Particularly in media centers, like Moscow, politics is a contact sport, with a high body count. Businessmen or politicians who have angered government officials, major gangsters, or each other, still get shot dead in public. A popular priest, who preached against Islamic radicalism, was shot dead in his church, raising the popular anger level still more. Since the Soviet Union collapsed in 1991, radical political groups (both right and left wing) have become popular, especially among young men (who like to brawl in public over their differences.) Over the last five years, the government has regained control of mass media (as was the case in the Soviet period), but the Internet is largely beyond their control, and that's what these young radicals use to recruit and organize.
After seven months of negotiations, Russia and the United States diplomats believe they have come up with something to replace the 1991 Strategic Arms Reduction Treaty, which expires at the end of the month. The treaty limits the number of nuclear weapons each nation has. This is beneficial to both nations, as during the Cold War, both nations built far more nuclear weapons than were needed for defense. These weapons are expensive to maintain, and many are becoming useless because of old age. But taking nuclear weapons out of service (even ones that don't work anymore) and destroying them, hurts national pride in Russia (and to a lesser extent in the U.S.). The negotiations were rough, but productive. The remaining negotiations have to do with verification and monitoring. Negotiators don't believe these are deal breakers, and expect to meet the deadline.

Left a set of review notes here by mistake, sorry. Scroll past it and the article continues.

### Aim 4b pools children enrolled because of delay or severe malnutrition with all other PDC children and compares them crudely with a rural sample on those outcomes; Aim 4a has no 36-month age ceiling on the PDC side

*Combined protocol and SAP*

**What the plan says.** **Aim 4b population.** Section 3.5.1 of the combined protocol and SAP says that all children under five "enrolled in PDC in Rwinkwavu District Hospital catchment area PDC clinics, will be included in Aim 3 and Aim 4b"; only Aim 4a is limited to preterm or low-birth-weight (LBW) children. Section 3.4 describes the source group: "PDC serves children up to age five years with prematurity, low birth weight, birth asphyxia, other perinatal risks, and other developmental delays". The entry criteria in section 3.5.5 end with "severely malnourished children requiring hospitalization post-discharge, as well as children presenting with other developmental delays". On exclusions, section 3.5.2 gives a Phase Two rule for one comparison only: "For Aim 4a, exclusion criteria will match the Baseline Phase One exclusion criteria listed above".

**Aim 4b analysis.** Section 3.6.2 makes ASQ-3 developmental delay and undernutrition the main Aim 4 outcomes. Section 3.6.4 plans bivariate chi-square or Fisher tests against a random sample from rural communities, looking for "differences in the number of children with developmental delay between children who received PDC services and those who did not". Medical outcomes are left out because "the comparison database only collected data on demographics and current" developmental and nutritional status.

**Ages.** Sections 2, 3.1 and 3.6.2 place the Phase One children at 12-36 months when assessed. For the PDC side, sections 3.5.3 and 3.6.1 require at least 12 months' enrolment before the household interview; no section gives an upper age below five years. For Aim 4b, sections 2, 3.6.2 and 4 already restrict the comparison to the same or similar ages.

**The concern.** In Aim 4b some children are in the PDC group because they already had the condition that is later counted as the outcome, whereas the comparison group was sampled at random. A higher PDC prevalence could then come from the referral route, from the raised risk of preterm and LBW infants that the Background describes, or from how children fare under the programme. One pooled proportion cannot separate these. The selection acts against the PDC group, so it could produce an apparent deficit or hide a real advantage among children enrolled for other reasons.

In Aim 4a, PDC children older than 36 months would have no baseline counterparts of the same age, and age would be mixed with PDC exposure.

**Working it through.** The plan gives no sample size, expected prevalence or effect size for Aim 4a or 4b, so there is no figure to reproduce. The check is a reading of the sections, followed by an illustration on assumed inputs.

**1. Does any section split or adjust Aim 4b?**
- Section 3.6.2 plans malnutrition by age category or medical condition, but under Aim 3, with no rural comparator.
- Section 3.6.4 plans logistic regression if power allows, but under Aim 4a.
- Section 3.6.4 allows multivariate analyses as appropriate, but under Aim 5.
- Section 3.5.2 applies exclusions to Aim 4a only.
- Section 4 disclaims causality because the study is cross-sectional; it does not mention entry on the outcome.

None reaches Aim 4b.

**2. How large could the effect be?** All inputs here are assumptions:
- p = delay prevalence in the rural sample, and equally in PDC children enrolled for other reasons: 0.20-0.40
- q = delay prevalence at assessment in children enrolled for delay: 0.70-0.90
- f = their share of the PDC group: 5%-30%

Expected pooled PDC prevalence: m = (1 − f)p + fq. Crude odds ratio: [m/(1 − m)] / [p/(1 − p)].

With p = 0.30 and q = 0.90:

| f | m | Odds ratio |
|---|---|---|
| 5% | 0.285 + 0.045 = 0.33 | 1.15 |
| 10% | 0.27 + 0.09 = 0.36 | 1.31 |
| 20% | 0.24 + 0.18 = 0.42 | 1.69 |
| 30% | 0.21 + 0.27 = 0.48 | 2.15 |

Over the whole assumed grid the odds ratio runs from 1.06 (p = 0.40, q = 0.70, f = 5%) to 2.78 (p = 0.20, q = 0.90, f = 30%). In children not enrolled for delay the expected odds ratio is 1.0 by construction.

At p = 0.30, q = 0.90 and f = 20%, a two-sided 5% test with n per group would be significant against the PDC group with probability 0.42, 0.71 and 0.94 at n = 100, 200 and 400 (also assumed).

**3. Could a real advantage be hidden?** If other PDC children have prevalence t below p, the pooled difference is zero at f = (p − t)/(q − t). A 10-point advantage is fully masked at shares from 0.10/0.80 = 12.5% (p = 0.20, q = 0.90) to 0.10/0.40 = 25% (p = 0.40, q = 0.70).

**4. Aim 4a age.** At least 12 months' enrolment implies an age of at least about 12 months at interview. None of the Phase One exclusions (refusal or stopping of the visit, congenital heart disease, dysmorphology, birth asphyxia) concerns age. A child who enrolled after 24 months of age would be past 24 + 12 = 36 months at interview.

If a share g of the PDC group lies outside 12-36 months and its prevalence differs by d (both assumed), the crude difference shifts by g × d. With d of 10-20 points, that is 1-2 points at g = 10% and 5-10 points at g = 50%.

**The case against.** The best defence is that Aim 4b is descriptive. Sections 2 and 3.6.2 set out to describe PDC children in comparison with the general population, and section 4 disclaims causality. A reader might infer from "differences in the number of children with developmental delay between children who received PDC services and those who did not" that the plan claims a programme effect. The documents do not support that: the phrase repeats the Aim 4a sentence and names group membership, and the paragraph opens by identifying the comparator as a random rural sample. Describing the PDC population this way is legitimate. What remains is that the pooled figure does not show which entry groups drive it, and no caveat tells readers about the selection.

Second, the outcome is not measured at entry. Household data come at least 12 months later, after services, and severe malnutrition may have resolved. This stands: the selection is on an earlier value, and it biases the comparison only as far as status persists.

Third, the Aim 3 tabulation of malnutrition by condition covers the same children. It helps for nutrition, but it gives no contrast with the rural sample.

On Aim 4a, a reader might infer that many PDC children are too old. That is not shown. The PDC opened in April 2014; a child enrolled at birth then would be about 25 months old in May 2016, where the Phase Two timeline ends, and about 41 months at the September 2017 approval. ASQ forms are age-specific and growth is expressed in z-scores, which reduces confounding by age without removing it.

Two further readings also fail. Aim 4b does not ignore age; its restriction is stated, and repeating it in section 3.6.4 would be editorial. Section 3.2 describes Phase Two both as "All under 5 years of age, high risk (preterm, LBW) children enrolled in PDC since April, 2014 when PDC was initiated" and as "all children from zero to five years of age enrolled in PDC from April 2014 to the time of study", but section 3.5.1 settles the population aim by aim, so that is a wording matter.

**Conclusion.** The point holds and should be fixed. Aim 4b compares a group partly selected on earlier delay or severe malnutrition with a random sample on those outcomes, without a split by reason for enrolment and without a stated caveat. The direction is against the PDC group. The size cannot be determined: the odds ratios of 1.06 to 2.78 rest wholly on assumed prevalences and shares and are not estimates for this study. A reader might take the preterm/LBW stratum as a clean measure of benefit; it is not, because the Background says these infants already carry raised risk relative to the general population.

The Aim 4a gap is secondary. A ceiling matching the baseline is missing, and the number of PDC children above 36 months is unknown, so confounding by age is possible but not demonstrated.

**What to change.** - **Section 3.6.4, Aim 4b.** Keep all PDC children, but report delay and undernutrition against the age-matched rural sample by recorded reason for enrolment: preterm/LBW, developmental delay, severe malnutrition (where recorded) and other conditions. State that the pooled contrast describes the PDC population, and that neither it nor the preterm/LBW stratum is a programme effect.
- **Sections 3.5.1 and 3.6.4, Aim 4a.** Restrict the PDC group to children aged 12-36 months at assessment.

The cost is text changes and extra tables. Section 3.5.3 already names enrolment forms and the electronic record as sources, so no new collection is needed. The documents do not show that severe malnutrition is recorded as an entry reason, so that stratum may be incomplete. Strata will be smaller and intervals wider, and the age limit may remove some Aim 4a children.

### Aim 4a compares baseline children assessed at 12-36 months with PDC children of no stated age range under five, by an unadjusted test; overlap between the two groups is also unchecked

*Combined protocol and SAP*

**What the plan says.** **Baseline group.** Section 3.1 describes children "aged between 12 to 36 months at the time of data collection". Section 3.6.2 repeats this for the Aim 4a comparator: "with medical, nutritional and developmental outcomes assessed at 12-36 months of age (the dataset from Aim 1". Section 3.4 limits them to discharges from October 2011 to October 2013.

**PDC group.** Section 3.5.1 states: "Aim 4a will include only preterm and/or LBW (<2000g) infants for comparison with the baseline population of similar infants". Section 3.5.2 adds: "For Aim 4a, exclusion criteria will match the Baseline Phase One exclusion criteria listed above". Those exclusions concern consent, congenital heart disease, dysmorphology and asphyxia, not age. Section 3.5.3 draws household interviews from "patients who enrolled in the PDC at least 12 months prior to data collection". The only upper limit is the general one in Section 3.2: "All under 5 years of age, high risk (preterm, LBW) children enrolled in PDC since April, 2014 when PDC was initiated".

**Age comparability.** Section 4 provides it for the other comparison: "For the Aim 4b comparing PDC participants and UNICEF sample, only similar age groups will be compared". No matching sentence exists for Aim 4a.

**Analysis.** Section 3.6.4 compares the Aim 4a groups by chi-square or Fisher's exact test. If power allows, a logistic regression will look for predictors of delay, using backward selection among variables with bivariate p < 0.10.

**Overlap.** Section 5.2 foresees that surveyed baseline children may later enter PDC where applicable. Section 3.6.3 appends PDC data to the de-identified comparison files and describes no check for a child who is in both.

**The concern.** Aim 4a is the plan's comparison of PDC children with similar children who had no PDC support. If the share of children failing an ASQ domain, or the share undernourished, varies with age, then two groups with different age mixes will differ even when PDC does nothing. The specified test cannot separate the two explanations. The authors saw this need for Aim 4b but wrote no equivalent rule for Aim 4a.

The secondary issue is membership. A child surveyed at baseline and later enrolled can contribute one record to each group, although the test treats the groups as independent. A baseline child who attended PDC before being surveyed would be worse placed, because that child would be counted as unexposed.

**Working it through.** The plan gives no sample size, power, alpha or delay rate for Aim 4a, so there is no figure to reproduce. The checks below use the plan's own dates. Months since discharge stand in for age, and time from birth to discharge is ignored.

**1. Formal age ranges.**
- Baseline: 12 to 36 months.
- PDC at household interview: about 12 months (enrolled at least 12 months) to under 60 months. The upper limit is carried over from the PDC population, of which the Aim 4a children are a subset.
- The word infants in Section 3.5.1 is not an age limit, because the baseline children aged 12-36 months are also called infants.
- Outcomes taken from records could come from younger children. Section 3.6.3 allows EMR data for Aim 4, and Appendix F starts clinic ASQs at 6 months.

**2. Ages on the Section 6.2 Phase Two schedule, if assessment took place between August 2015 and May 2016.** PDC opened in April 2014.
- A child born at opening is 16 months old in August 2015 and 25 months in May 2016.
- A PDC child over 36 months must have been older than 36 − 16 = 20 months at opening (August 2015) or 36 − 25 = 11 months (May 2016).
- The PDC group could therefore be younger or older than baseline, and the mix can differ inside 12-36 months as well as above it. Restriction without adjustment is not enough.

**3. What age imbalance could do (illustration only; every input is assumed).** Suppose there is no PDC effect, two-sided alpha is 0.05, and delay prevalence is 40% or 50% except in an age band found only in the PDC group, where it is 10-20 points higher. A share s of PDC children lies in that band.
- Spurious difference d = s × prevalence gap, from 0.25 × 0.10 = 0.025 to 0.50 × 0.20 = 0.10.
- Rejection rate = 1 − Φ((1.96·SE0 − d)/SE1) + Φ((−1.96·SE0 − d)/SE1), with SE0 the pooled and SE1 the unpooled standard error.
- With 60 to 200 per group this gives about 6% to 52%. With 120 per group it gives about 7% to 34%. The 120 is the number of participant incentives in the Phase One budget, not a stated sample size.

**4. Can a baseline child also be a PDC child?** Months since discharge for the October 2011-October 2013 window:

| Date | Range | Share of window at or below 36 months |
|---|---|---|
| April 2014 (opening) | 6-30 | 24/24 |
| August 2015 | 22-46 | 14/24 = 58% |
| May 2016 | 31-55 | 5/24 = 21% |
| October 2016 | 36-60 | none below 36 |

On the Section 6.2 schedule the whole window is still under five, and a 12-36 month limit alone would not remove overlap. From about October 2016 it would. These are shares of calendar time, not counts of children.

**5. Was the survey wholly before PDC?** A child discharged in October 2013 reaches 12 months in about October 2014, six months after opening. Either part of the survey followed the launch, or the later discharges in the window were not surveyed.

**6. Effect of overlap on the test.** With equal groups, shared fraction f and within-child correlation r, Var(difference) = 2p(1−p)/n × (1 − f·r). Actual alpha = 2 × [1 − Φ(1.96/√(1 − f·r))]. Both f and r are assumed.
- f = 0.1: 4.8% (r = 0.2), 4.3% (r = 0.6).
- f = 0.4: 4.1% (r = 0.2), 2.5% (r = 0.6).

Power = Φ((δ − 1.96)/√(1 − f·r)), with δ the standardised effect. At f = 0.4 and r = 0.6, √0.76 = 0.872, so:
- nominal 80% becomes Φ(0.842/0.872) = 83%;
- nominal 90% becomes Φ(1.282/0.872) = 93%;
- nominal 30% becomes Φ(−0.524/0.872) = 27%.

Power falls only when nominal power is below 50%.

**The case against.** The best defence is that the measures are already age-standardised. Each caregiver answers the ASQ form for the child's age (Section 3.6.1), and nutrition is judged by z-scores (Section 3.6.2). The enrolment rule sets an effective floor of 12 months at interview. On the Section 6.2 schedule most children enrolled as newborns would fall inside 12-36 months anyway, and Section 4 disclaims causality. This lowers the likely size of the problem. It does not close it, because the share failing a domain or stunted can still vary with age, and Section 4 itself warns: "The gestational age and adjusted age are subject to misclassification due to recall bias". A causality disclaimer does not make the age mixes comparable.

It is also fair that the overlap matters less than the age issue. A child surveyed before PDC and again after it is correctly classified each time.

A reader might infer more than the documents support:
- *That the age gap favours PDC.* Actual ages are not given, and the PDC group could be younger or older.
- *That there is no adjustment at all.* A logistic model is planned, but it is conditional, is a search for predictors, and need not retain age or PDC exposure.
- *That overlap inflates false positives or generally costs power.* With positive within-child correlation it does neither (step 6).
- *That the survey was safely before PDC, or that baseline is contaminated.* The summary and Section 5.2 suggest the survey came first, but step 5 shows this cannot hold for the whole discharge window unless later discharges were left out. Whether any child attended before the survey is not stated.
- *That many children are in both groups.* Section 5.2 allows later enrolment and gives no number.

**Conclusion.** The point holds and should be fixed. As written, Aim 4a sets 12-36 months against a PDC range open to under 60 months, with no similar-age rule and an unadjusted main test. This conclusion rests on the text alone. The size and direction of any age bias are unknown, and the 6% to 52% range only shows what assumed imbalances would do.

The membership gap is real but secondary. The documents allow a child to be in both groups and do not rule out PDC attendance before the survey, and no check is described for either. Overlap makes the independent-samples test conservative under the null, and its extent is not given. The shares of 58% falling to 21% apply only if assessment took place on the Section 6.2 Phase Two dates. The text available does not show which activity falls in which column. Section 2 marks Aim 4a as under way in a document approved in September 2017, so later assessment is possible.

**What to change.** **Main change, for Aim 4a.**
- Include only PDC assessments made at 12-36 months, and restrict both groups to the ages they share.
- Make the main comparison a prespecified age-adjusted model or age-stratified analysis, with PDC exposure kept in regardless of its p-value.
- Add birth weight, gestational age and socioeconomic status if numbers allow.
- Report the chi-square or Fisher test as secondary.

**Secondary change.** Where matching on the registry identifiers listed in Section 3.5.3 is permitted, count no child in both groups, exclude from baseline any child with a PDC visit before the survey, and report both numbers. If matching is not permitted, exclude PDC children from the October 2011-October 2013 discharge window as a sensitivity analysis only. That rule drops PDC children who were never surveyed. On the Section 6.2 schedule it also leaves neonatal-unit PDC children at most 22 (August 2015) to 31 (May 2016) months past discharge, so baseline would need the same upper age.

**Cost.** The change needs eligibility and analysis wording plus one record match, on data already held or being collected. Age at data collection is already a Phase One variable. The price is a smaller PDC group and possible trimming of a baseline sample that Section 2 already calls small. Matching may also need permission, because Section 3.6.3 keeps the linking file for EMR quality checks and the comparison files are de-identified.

December 2, 2009: The ammo depot that exploded on November 23rd, will be closed by the end of the year. Located in the city of Ulyanovsk, since 1941, the depot is one of dozens which were kept operating, and secret, instead of being shut down, after the Cold War ended in 1991, and the Russian armed forces shrank by nearly 80 percent. Despite government control of the mass media, the word has gotten around (via cell phones and the Internet) about the many depots, similar to the one in Ulyanovsk. Politicians are under pressure to shut the unneeded depots, containing ancient, and dangerously degraded munitions, down before the blow up.
December 1, 2009: A Russian rocket put another American communications satellite into orbit. The 2.5 ton bird carries 22 transponders and will replace a worn out Intelsat telecommunications satellite. The reliability, and lower prices, of Russian satellite launches have been one bright spot in the once mighty Russian defense industries.
November 30, 2009: Another Russian passenger train was attacked by a bomb under the rails. But this train, travelling through Dagestan in the Caucasus, was not derailed, and halted safely.
November 28, 2009: At the scene of yesterday's train derailment, another bomb went off, apparently by remote control, in an attempt to kill investigators. Some of these detectives were injured, but none were killed.
November 27, 2009: In Moscow, three policemen were arrested for beating to death a civilian for no reason (other than that one of the cops was drunk). The cop's commander was suspended for trying to cover it up. All this is another part of the anti-corruption campaign, which has been ongoing for most of the last decade. Progress is being made, but slowly.
The luxury train between Moscow and St Petersburg, in a rural area, was derailed by a bomb buried under the tracks. At least 26 people were killed, and many more injured. Two years ago, a similar bombing injured 60. Chechen Islamic rebels eventually took credit for the attack, but the delay makes it appear that the bomber may have been some independent terrorist. The police recovered DNA, and other, evidence from the bomb fragments.
November 25, 2009: Iran has threatened to sue Russia for breach of contract. Two years ago, Iran bought S-300 air defense systems. But pressure from the U.S. and Israel has persuaded Russia to delay shipments. Iran wants it's missiles, or its money back.